German

  • Studies in German Film: Fritz Lang - The Weimar Films

    This seminar subjects the surviving German films by Fritz Lang to a variety of critical interrogations --narratological, techno-historical, cultural-theoretical-- within the context of Weimar cinema. A combination of close film analyses and readings in film history, theory and aesthetics serve to both reassess and complicate the retrospective teleology of Siegfried Kracauer's canonical account of this formative and deeply heterodox period in German media history.
  • German Intellectual History: Labyrinths of Literature

    In literature and art, dance and architecture the labyrinth delineates a path which has been interpreted in various ways, as a figuration of the polarity of chaos and order, for example, or as a trajectory of initiation symbolizing the experience of separation, disorientation and rebirth. On the basis of selected pictorial material as well as selected readings of the myths of Theseus and Dedalus, the seminar will focus on the relation between the structure of the maze and narrative structures in 20th century German literature.
  • German Intellectual History: Labyrinths of Literature

    In literature and art, dance and architecture the labyrinth delineates a path which has been interpreted in various ways, as a figuration of the polarity of chaos and order, for example, or as a trajectory of initiation symbolizing the experience of separation, disorientation and rebirth. On the basis of selected pictorial material as well as selected readings of the myths of Theseus and Dedalus, the seminar will focus on the relation between the structure of the maze and narrative structures in 20th century German literature.
  • German Intellectual History: Margins of Enlightenment

    What mechanisms of exclusion accompanied the constitution of modern reason in the eighteenth century? Are the universalist ideals of the Enlightenment inherently flawed, or can they be recuperated by a more inclusive universalism? This course interrogates Enlightenment universalism by reading canonical eighteenth-century works together with texts that highlight the occult, gendered, and racialized undersides of Enlightened reason.
  • German Intellectual History: Margins of Enlightenment

    What mechanisms of exclusion accompanied the constitution of modern reason in the eighteenth century? Are the universalist ideals of the Enlightenment inherently flawed, or can they be recuperated by a more inclusive universalism? This course interrogates Enlightenment universalism by reading canonical eighteenth-century works together with texts that highlight the occult, gendered, and racialized undersides of Enlightened reason.
  • Topics in Literary and Cultural Theory: Drive: Toward a Conceptual History

    This course tracks the concept of drive through a series of natural scientific, literary, and philosophical discourses between approximately 1780 and 1940. After a preliminary discussion of appetite and self-motion between Aristotle and Newton, we explore the surge of interest in the concept around 1800, followed by the emerging science of sexuality, before finally turning to psychoanalytic and 'cosmological' theories of drive from early 20c. Our focus is on changing conceptions of human motive, especially the difference between instinct, desire, and intelligence.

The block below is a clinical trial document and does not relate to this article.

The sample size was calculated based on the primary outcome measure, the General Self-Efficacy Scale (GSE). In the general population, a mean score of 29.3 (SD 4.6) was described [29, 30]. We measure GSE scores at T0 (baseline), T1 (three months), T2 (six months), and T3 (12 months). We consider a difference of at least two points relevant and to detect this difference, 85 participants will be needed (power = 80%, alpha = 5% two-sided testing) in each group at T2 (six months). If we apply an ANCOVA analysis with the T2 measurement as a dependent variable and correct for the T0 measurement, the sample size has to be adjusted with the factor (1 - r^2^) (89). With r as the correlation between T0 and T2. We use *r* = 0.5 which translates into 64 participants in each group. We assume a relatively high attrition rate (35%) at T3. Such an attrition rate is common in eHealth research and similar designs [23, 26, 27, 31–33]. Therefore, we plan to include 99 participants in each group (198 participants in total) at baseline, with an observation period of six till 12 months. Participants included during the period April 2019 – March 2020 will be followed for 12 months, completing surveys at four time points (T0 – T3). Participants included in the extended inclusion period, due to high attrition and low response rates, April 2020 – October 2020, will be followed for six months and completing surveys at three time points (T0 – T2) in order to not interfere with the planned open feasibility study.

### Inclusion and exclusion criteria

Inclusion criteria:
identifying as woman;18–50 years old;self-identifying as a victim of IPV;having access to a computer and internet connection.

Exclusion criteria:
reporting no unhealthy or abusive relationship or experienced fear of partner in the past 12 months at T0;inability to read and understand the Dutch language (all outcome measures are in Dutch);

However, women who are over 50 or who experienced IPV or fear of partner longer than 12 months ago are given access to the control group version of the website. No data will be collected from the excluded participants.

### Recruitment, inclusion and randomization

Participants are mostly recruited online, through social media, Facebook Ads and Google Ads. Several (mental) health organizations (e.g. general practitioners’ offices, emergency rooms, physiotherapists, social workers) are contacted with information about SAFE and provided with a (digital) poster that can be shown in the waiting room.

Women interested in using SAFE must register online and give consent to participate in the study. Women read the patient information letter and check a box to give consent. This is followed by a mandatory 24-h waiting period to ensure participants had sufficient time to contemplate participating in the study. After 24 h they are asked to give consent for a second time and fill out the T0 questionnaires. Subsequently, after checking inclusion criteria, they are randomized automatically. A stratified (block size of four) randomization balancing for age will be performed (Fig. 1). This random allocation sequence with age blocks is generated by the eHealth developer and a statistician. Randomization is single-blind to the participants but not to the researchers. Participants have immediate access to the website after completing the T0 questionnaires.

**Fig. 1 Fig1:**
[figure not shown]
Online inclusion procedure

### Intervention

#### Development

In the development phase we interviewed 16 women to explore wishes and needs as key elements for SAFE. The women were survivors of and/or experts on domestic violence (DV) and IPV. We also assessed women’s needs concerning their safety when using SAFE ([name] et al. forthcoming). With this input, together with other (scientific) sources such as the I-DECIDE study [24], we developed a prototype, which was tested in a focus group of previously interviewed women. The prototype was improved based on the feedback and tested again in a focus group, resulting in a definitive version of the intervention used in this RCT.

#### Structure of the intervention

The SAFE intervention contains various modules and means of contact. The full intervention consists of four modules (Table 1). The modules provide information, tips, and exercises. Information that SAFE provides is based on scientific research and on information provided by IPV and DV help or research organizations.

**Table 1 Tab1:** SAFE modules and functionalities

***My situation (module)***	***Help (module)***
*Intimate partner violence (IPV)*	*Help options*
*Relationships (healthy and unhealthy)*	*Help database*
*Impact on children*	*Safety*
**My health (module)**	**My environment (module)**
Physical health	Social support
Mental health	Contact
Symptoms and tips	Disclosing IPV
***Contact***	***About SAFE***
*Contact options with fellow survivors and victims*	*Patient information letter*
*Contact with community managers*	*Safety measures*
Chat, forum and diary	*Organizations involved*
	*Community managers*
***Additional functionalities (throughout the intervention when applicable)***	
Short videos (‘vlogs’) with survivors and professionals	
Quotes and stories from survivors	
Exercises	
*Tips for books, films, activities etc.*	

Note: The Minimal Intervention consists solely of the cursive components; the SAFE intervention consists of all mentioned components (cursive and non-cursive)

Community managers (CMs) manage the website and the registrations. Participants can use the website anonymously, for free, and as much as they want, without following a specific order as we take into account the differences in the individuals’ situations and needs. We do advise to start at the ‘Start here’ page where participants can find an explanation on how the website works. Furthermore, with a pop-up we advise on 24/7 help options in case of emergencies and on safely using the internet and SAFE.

• Topics in German Culture and Society: Denial, Disavowal, and the Problem of Knowing

    Why is it that we know something but don't act accordingly? This question becomes urgent in the face of issues that require immediate action, like global-warming, meat-production, sexual violence, racism, exploitative working conditions. "Death is a master from Germany," the poet Paul Celan wrote -- given the long denial of the death-camps, we could also say: "Denial is a master from Germany." This class traces a series of catastrophic (quasi-)events in German history and discusses global analogues.
  • German Media Theory: Rhetorics of Surveillance

    Taking up the master trope of dystopian futurity articulated in Orwell's 1984, this seminar in media theory will track the paranoid logic of surveillance across a wide range of literary, philosophical, technological (photographic, cinematic, digital) and architectural manifestations. Using a comparative, historical and interdisciplinary approach we will consider surveillance as a political tactic, a narrative strategy, a theory of the subject, a spatial configuration, a mode of spectatorship, and as a key dynamic of both old and new media.
  • Topics in German Culture and Society: Denial, Disavowal, and the Problem of Knowing

    Why is it that we know something but don't act accordingly? This question becomes urgent in the face of issues that require immediate action, like global-warming, meat-production, sexual violence, racism, exploitative working conditions. "Death is a master from Germany," the poet Paul Celan wrote -- given the long denial of the death-camps, we could also say: "Denial is a master from Germany." This class traces a series of catastrophic (quasi-)events in German history and discusses global analogues.
  • German Media Theory: Rhetorics of Surveillance

    Taking up the master trope of dystopian futurity articulated in Orwell's 1984, this seminar in media theory will track the paranoid logic of surveillance across a wide range of literary, philosophical, technological (photographic, cinematic, digital) and architectural manifestations. Using a comparative, historical and interdisciplinary approach we will consider surveillance as a political tactic, a narrative strategy, a theory of the subject, a spatial configuration, a mode of spectatorship, and as a key dynamic of both old and new media.

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